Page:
Deinococcus radiodurans bacteria can survive in space
MICHAEL J DALY/Science Photo Library
Microbes strapped to the outside of the International Space Station can survive for at least three years, suggesting that life has the potential to survive a journey through space from Earth to Mars.
“If bacteria can survive in space, (they) may be transferred from one planet to another,” says Akihiko Yamagishi at Tokyo University of Pharmacy and Life Sciences in Japan.
“We don’t know where life emerged. If life emerged on Earth, it may (have been) transferred to Mars. Alternatively, if life emerged on Mars, it may (have been) transferred to Earth … meaning that we are the offspring of Martian life,” says Yamagishi. If the journey is possible, then the probability of finding life on planets outside our solar system increases, he says.
Deinococcus radiodurans bacteria are naturally very resistant to radiation, because of their extraordinary capacity to repair their DNA when it gets damaged, says Yamagishi. He and his colleagues wanted to investigate whether this might enable them to survive in the harsh environment of space, where levels of radiation – particularly in the ultraviolet range – are extremely high.
Yamagishi and his team sent Deinococcal cell clumps of various thicknesses to the International Space Station, where they were placed on aluminium plates and attached to the outside of the spacecraft for three years. Samples were taken each year and sent back to Earth for analysis.
Within the clumps that were at least half a millimetre thick, the researchers found surviving bacteria – even in the samples that were left outside the space station for three years. “Ultraviolet light in space is so strong and was expected to kill bacteria. We were surprised to see the surviving bacteria within the cell pellet for up to three years,” says Yamagishi.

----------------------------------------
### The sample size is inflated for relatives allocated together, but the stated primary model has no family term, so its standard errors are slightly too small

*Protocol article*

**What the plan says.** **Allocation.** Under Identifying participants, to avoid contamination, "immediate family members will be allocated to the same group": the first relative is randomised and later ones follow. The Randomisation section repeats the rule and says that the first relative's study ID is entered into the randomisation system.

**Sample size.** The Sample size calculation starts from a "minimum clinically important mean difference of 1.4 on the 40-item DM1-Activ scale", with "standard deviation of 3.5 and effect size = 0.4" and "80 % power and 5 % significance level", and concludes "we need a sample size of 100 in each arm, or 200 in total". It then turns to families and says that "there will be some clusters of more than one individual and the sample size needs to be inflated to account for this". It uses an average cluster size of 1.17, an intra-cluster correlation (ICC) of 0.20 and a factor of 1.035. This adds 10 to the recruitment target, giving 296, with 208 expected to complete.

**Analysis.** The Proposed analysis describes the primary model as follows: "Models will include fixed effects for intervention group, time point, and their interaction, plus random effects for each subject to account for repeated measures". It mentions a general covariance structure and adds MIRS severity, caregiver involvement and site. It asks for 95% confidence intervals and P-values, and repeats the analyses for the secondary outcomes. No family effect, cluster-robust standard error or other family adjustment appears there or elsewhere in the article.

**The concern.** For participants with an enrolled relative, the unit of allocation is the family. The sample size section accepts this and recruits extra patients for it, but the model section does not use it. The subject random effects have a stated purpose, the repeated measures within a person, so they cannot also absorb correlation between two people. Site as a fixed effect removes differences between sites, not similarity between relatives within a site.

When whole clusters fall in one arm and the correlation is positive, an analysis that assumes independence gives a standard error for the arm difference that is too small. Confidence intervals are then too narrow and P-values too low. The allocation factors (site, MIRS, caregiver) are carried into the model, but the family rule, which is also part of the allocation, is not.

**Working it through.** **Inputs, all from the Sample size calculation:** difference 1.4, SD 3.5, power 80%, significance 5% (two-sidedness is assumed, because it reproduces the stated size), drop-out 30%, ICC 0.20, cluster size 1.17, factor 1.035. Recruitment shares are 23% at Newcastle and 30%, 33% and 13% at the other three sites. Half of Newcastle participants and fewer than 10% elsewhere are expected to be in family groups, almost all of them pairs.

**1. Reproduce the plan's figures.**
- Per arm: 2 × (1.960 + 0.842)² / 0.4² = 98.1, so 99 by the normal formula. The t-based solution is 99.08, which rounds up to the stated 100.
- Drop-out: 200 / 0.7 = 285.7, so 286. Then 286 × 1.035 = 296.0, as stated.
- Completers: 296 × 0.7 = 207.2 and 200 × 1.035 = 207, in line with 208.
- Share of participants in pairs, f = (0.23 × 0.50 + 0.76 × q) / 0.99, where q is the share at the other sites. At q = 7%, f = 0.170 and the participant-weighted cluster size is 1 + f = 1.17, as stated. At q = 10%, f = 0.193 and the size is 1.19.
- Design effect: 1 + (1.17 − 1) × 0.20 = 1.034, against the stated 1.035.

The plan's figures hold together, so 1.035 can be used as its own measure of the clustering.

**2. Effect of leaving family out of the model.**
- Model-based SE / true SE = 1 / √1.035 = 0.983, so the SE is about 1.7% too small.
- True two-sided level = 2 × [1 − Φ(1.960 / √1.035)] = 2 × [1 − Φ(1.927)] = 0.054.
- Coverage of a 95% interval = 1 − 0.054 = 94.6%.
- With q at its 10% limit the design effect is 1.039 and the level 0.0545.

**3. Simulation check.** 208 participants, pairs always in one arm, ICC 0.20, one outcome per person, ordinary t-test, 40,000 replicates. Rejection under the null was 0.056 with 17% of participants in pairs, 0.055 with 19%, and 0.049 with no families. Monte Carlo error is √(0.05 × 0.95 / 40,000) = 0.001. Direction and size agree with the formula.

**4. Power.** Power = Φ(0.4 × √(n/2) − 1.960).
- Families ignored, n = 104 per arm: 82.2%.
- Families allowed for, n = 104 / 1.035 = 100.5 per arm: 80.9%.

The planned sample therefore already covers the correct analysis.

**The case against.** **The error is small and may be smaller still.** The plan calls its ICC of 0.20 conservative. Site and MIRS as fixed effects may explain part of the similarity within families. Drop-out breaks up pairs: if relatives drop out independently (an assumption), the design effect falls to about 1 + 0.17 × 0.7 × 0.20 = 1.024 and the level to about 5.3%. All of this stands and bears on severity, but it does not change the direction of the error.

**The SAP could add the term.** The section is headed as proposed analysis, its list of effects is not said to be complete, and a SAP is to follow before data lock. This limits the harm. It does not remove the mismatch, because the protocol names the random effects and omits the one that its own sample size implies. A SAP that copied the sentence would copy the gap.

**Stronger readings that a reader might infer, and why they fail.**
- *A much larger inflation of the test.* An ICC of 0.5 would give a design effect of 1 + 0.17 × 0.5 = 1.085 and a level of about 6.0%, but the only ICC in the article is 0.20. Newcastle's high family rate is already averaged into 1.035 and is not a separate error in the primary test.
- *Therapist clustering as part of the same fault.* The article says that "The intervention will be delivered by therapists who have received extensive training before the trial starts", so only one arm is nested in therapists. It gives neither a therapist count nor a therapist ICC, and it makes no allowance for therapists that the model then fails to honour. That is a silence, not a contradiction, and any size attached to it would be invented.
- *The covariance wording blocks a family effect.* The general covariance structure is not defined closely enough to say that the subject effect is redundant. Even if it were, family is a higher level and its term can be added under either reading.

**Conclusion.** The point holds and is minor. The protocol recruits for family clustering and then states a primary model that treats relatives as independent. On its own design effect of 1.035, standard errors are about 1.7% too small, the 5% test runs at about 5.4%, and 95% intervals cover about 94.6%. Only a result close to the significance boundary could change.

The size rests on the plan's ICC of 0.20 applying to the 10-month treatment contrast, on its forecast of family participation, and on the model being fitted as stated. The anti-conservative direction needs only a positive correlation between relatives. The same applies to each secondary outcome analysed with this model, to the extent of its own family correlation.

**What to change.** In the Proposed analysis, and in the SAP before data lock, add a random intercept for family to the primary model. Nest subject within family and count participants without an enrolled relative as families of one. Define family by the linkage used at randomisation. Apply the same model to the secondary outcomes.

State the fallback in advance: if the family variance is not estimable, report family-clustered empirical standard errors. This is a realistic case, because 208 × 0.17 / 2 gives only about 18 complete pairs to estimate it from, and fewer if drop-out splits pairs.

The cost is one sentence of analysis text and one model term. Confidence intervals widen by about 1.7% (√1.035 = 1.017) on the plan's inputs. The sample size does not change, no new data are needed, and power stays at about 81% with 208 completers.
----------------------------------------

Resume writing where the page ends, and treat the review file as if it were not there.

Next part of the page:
Although the bacteria in the outer layer of the clumps were destroyed by the UV, these dead cells seem to have shielded the bacteria in the innermost layers, which survived. These surviving bacteria were then able to repair their DNA from damage and could be grown in the laboratory.
Jean-Pierre de Vera at the German Aerospace Center (DLR) says the results add to growing evidence for panspermia – the idea that life could be transferred between planets on rocks thrown up into space in the aftermath of a large asteroid impact, such as the one 66 million years ago that is thought to have led to the extinction of the dinosaurs. He says it will be important to investigate whether and how the bacteria can shield themselves against other types of radiation in space, such as cosmic radiation.
Journal reference: Frontiers in Microbiology, DOI: 10.3389/fmicb.2020.02050
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